January 25, 2013 Birders, Bramblings, and Siberian Accentor

Seward, Alaska Sporadic Bird Report

Sunrise 9:26 am, sunset 4:54 pm, length of day 7 hours, 27 minutes; tomorrow will be 4 minutes and 43 seconds longer.

Weather: The thermometer dropped steadily from 32º this morning to 23º by evening as the north wind picked up speed to howling velocity. Brrrrr! The bright sunshine, however, was wonderful until the sun dropped behind the western mountains. The forecast for the weekend is clear and cold with a high of 10º with winds from the NNW at 15 to 20 mph for a wind chill as low as minus 18º. Brrrrr!

Today, a flock of birders from Juneau, Palmer, Anchorage, Cooper Landing, and Homer (maybe other places) converged on Seward to seek the SIBERIAN ACCENTOR, BRAMBLINGS, HOODED MERGANSER, RUSTY BLACKBIRDS, and other coastal residents. Birders from Fairbanks, Kodiak, and other Anchorage birders are expected tomorrow.

Many birders had excellent success while others missed one or another species. That Accentor is quite crafty, popping up at Ground Zero with the VARIED THRUSH and GOLDEN-CROWNED SPARROW, then vanishing for a time only to reappear down the alley with FOX, GOLDEN-CROWNED, WHITE-CROWNED, and SONG SPARROWS. One never knew where to be and many wished they could cover both spots simultaneously. With much bare ground under the trees, and lots of brush piles, there is a lot of territory for the sparrows and Accentor to hide.

One big bonus of covering Ground Zero and down the alley was the appearance of two BRAMBLINGS, perching nicely in the same Mt Ash for the paparazzi. One was quite bright, the other much paler. While the two were spotted, another one was seen flying north of the site, make THREE in town. Meanwhile, Ava also had a BRAMBLING at her feeder just off Nash Road. Aaron Bowman suggested back in December that there might be more than two, and he was right. There might even be more than four! Pretty exciting!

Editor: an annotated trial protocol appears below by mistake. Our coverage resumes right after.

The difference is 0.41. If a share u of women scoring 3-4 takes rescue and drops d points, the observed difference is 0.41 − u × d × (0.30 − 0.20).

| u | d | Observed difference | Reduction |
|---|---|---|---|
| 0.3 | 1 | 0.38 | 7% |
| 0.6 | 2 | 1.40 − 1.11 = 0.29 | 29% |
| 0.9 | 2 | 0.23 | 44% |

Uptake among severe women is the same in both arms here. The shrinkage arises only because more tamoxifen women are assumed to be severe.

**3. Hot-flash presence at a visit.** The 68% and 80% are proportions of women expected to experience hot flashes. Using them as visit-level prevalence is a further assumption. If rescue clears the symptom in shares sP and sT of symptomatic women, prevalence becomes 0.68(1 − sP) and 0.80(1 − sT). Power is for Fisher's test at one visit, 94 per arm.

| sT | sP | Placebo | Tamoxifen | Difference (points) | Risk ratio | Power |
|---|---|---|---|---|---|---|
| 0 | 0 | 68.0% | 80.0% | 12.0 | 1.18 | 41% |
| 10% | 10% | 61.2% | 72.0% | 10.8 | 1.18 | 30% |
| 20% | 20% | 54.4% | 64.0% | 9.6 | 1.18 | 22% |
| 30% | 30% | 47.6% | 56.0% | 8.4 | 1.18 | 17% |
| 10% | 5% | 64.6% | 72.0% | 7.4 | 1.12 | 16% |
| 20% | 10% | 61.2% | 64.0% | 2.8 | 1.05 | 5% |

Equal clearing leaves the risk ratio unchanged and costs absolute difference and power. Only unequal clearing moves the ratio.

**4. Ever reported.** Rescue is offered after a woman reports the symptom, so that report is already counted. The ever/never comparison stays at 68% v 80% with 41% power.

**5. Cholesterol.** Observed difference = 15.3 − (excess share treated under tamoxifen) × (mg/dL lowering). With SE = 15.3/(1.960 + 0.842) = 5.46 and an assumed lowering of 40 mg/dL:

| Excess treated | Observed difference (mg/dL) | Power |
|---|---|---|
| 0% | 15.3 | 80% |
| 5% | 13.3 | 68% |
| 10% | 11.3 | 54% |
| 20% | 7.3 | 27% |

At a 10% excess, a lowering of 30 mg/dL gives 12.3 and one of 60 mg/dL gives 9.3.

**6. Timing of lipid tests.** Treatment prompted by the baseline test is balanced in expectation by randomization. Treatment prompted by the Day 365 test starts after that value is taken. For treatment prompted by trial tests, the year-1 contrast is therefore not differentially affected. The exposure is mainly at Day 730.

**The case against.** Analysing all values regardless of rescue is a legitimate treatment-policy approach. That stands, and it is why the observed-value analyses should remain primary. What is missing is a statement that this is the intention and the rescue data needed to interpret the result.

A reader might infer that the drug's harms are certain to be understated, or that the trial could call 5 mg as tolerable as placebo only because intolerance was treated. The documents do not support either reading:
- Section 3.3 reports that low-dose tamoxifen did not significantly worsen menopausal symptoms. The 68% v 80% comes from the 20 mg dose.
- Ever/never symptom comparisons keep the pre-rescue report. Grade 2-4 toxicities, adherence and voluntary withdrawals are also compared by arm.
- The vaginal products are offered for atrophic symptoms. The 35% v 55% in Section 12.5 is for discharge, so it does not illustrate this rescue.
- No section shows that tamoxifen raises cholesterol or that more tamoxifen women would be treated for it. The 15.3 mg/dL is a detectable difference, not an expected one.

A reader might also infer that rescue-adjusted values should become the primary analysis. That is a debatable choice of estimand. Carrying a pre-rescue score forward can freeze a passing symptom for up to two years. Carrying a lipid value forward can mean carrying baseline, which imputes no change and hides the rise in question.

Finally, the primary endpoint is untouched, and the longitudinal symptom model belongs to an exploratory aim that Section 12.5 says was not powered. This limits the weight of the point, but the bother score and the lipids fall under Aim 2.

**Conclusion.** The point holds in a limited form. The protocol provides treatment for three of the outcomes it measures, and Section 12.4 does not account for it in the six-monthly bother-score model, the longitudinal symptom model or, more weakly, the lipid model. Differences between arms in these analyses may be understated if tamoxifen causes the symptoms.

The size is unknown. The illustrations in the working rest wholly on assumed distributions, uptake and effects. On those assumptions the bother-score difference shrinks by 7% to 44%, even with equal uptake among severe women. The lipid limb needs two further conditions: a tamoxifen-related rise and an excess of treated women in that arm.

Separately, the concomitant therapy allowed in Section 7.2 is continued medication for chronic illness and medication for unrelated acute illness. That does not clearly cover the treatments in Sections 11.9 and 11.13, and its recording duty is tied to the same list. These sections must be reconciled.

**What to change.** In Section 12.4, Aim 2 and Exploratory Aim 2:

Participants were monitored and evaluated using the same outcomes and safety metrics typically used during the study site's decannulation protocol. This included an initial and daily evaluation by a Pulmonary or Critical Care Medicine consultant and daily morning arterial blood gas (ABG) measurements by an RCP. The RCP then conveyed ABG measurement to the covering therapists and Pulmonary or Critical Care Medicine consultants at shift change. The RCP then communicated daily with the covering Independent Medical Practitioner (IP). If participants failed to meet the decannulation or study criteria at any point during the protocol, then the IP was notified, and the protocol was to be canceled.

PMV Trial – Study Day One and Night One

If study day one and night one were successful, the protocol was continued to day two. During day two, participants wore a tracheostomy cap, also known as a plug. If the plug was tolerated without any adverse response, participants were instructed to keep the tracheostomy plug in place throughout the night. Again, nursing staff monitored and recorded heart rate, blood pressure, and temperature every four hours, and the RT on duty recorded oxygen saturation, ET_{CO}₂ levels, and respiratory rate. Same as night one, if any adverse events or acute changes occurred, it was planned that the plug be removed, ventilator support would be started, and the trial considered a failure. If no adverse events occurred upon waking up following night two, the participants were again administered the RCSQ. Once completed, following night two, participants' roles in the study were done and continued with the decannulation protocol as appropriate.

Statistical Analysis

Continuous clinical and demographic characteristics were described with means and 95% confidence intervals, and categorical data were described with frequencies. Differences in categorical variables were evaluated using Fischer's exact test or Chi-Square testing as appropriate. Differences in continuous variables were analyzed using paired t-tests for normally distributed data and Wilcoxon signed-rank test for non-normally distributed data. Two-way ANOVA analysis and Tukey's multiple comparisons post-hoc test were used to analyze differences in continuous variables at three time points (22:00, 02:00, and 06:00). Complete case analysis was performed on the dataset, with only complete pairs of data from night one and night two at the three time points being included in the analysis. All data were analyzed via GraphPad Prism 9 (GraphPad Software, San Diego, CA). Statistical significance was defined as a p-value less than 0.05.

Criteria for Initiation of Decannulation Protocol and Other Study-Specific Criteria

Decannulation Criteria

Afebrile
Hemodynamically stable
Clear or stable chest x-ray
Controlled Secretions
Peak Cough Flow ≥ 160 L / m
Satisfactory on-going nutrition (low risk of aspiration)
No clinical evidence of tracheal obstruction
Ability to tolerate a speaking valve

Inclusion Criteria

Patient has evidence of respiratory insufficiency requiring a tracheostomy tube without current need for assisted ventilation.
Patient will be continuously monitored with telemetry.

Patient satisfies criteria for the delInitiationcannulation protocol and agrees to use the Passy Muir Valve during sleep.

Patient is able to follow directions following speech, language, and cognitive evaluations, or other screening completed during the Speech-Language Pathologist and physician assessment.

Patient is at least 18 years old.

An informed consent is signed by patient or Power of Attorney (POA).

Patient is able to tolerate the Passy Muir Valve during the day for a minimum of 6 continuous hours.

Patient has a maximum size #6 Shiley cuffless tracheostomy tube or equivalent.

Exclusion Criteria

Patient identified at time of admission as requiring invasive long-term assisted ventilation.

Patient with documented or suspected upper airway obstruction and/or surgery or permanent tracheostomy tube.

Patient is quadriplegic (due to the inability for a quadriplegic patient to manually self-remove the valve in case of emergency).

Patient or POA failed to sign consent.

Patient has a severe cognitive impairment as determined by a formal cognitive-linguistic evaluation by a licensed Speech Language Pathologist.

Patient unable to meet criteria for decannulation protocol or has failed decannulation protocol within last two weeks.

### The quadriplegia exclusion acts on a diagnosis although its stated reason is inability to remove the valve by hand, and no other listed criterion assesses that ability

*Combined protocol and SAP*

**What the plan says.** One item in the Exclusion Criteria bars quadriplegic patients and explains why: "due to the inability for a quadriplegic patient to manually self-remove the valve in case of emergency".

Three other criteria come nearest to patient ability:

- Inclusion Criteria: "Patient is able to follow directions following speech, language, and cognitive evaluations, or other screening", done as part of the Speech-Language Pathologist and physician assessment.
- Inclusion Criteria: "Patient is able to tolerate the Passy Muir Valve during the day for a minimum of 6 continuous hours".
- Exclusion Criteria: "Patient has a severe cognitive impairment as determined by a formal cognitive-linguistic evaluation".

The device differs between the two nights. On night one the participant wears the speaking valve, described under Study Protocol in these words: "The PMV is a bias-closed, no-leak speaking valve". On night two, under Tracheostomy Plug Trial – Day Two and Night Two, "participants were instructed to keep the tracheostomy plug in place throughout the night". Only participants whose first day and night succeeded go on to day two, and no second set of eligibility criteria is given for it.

Yesterday I documented a very bright BRAMBLING at the Alaska Sealife Center parking lot, feasting on Mt Ash pulp both in the trees and on the ground, surrounded by at least 20-25 AMERICAN ROBINS. It was thrilling to finally get close enough for some really good views. This bird has a lot more going on than just an orangish breast band!

If you come to Seward tomorrow, be sure to dress really, really warm with windproof outerwear and bring the best ice grippers you can find. I understand REI is temporarily out of the Kahtoola Microspikes, which I highly recommend, but anything is better than skating down Suicide Hill on your face. Brown and Hawkins in downtown Seward carries a nice selection of ice grippers and high quality winter gear if you forgot anything. 

Happy Birding!
Carol Griswold
Seward Sporadic Bird Report Reporter

Pale Brambling

Bright Brambling

Bright Brambling

1 comment:

  1. Love your pics Carol. With the aid of those, at least I know what to look for if, by any luck, one of these rare birds decides to visit Chenega!

    Happy Birding,

    Kate McL